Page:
4.5.2 Error messages

Trial participants generally thought the error messages were quite helpful. Sixty-nine percent either agreed or strongly agreed with the statement ``I found the error messages sufficiently helpful such that when they occurred I could quickly spot the problem'' (see Figure 3.4. Python error messages are perhaps a little verbose for the type of programs the students are asked to write. Here is an example:

    >>> print a
    Traceback (most recent call last):
      File "<stdin>", line 1, in ?
    NameError: name 'a' is not defined

In general, all you need to know for a short program (i.e. one source file) is the line number the interpreter found an error on (always line 1 when running interactively) and the last line of message, which describes the nature of the error. This description is usually quite useful in diagnosing the problem. The handbook had a section on translating these error messages (which are a little esoteric at times) and IDLEfork's ability to jump straight to the suspect line was found extremely useful.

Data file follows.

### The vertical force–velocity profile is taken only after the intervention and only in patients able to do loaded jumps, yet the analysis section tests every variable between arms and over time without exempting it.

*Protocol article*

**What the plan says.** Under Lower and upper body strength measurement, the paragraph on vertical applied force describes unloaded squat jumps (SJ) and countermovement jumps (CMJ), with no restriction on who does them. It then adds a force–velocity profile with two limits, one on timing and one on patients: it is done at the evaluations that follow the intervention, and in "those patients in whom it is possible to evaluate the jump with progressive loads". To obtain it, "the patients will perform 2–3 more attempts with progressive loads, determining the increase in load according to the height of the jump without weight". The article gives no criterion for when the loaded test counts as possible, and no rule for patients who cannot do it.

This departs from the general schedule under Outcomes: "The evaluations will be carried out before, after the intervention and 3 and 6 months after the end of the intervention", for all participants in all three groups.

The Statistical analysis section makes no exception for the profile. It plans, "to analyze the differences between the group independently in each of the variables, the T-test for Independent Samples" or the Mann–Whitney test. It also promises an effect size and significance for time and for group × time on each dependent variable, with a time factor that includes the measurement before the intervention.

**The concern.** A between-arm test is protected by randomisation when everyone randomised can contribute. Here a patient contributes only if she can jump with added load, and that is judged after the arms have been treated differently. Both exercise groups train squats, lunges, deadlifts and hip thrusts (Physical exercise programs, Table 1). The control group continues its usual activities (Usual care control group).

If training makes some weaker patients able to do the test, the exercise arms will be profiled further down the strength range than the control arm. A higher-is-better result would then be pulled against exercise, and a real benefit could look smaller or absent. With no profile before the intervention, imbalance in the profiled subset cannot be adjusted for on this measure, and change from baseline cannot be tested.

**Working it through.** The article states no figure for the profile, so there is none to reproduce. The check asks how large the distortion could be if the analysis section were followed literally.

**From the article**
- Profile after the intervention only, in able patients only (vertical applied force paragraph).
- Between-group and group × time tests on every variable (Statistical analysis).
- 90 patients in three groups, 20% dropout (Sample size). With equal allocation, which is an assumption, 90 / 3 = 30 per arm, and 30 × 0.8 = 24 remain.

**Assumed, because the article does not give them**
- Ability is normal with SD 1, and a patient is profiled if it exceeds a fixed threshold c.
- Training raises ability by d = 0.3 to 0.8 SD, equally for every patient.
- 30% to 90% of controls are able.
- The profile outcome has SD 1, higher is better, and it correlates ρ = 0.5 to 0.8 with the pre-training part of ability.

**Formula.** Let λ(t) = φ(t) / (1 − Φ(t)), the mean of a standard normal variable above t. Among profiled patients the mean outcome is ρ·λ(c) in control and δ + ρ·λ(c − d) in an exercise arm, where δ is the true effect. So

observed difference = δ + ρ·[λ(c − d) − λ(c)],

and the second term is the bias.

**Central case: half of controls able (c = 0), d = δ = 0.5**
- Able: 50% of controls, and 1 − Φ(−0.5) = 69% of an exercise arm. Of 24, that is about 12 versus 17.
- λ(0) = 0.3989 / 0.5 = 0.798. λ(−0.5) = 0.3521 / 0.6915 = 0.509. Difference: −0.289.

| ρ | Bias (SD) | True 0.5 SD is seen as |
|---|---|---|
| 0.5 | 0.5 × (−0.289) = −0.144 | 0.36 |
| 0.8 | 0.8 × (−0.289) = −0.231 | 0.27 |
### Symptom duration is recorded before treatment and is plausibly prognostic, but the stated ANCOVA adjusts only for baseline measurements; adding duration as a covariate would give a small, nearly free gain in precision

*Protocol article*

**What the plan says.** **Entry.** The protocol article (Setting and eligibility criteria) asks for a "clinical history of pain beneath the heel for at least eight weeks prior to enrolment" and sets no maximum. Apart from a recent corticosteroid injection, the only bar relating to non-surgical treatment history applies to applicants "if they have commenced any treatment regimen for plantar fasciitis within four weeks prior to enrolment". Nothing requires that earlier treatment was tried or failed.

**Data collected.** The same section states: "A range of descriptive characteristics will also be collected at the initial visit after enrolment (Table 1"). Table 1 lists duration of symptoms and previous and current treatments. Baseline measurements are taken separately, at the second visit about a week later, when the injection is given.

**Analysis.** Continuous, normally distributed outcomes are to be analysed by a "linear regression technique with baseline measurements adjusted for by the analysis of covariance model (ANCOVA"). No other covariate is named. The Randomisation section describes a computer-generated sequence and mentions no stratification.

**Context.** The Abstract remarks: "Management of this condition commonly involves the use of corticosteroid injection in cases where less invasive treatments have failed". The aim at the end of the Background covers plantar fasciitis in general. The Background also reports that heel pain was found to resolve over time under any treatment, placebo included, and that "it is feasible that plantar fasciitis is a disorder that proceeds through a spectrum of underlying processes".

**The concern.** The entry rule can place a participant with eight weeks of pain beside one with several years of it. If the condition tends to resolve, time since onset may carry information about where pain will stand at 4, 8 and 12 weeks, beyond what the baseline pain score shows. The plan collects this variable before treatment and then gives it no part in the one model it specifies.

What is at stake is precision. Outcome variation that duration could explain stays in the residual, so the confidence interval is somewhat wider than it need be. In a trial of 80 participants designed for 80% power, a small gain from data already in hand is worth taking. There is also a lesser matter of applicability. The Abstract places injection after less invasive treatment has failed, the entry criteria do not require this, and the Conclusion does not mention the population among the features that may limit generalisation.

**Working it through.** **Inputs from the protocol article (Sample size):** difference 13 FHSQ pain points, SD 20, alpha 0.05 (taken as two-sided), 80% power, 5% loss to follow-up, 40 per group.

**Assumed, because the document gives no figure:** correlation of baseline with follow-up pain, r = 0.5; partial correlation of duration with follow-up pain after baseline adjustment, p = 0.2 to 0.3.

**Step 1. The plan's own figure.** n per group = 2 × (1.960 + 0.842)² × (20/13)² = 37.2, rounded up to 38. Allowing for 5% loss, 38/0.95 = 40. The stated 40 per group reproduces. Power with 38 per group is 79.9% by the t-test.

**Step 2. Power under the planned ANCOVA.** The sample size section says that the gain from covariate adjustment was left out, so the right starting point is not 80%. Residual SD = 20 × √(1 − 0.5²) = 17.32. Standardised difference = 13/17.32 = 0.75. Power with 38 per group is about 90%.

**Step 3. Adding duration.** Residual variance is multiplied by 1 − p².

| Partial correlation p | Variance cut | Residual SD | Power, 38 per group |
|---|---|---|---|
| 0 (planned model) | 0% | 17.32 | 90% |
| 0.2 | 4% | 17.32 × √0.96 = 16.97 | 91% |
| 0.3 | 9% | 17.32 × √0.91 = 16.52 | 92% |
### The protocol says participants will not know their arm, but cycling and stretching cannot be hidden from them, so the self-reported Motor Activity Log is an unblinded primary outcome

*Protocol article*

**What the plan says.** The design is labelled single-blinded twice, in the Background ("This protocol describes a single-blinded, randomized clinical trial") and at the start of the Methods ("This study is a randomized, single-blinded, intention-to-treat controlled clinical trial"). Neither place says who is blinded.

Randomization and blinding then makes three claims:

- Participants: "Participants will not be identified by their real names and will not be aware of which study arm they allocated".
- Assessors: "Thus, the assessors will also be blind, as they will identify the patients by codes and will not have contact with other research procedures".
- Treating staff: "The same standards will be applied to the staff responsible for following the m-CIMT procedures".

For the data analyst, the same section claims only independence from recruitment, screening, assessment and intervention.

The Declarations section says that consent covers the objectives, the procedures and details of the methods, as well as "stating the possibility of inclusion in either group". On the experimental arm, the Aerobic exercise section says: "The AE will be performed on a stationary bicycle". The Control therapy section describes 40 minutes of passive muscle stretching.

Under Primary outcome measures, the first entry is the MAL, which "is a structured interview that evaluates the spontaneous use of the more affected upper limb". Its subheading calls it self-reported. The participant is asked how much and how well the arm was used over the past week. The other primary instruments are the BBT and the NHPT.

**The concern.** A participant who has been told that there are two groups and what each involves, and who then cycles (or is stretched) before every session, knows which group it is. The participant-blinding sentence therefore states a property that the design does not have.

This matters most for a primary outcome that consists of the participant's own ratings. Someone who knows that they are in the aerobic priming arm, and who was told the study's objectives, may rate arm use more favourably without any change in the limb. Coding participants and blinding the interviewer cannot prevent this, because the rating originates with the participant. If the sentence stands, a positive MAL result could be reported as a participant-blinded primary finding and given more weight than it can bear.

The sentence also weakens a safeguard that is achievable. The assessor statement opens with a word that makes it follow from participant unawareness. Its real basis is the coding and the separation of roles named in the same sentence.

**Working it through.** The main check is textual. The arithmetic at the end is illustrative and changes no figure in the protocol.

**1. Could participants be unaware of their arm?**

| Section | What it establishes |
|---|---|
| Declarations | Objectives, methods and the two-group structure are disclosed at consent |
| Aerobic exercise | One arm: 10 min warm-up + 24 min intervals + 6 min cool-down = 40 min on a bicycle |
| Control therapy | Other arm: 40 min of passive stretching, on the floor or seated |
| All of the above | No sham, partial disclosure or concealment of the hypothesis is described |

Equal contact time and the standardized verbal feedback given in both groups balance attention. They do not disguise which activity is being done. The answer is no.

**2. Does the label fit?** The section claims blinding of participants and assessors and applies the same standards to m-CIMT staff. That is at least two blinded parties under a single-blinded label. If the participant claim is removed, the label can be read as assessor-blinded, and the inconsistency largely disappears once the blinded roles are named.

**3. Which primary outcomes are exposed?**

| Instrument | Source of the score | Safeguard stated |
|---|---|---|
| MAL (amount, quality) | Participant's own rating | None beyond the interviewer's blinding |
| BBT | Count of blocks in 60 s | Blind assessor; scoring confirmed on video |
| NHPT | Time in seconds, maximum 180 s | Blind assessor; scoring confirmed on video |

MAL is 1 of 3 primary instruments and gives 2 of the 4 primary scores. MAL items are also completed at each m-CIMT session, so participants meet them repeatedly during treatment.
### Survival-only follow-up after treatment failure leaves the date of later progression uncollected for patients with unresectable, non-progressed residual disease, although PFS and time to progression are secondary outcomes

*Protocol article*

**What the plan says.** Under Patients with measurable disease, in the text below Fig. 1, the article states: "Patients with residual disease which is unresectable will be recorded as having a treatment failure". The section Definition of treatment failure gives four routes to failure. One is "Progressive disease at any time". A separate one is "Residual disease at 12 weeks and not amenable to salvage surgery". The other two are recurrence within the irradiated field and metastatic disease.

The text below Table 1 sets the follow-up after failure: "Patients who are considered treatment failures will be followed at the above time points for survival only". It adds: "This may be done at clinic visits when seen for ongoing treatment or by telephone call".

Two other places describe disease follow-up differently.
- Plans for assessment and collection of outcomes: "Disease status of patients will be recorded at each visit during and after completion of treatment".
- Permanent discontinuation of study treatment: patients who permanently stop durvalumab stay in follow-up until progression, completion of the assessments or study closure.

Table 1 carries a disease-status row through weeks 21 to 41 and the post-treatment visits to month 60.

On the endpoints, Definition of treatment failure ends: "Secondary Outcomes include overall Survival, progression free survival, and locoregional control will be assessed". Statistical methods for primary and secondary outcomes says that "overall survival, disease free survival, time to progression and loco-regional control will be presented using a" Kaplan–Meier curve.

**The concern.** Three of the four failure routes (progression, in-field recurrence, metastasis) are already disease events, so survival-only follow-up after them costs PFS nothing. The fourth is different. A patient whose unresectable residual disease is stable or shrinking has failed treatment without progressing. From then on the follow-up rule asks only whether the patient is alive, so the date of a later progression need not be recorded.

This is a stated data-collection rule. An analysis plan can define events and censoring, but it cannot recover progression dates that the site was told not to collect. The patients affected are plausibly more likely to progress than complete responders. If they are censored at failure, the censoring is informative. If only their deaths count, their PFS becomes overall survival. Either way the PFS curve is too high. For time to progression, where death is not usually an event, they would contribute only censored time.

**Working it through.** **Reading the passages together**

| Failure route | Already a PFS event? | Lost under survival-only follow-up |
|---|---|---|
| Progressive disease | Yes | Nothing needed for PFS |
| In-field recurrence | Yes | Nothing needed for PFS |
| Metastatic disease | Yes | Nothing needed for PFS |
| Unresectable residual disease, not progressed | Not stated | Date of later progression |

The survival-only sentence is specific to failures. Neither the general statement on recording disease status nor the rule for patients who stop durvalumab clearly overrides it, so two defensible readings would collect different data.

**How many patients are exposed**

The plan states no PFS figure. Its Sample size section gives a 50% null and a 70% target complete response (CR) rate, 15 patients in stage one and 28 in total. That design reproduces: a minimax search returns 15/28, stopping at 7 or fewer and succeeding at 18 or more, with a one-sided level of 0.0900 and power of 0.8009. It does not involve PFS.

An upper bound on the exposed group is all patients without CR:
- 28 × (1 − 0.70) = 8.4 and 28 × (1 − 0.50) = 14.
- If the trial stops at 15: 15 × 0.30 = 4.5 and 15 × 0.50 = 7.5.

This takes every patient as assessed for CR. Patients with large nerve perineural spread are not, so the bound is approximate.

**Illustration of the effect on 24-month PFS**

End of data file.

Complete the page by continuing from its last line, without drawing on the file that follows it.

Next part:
Python does raise one rather confusing error: when there is a syntax error on one line (such as a missing closing bracket) Python claims there is a syntax error on the line that follows. This is because that is the first time it encounters syntactically illegal code. Demonstrators quickly learned to spot this.

As is the case in many other languages, Python's errors are difficult to understand until you know what they mean, but once you do they are very helpful. Hopefully the appendix on errors included in the Handbook will expediate students escape from this chicken-and-egg situation. The appendix was inspired by and derived from the excellent notes included in the Livewires course, a summer camp that, amongst other things, teaches teenage children to program in Python[#!livewires!#]. Discussions with other demonstrators suggested that all of them found the messages at least satisfactory, if not better than other languages.

Unfortunately, at the time of writing, an equivalent course to teach students to program using C has not been sufficiently tested to make detailed comparisons. In the brief trials of the C course the most significant difference seemed to be the nature of the error messages. Because C is a compiled rather than interpreted language there is a qualitative difference in the origin and number of errors encountered at compilation compared to those encountered by the Python interpreter. In general, if a program contains one error the Python interpreter will stop at that error and refuse to continue. However, an equivalent error in a C program may lead to many more error messages. Although these error messages may all have the same origin and be trivially soluble, the sheer number of errors with which the student is presented has the potential to be off-putting.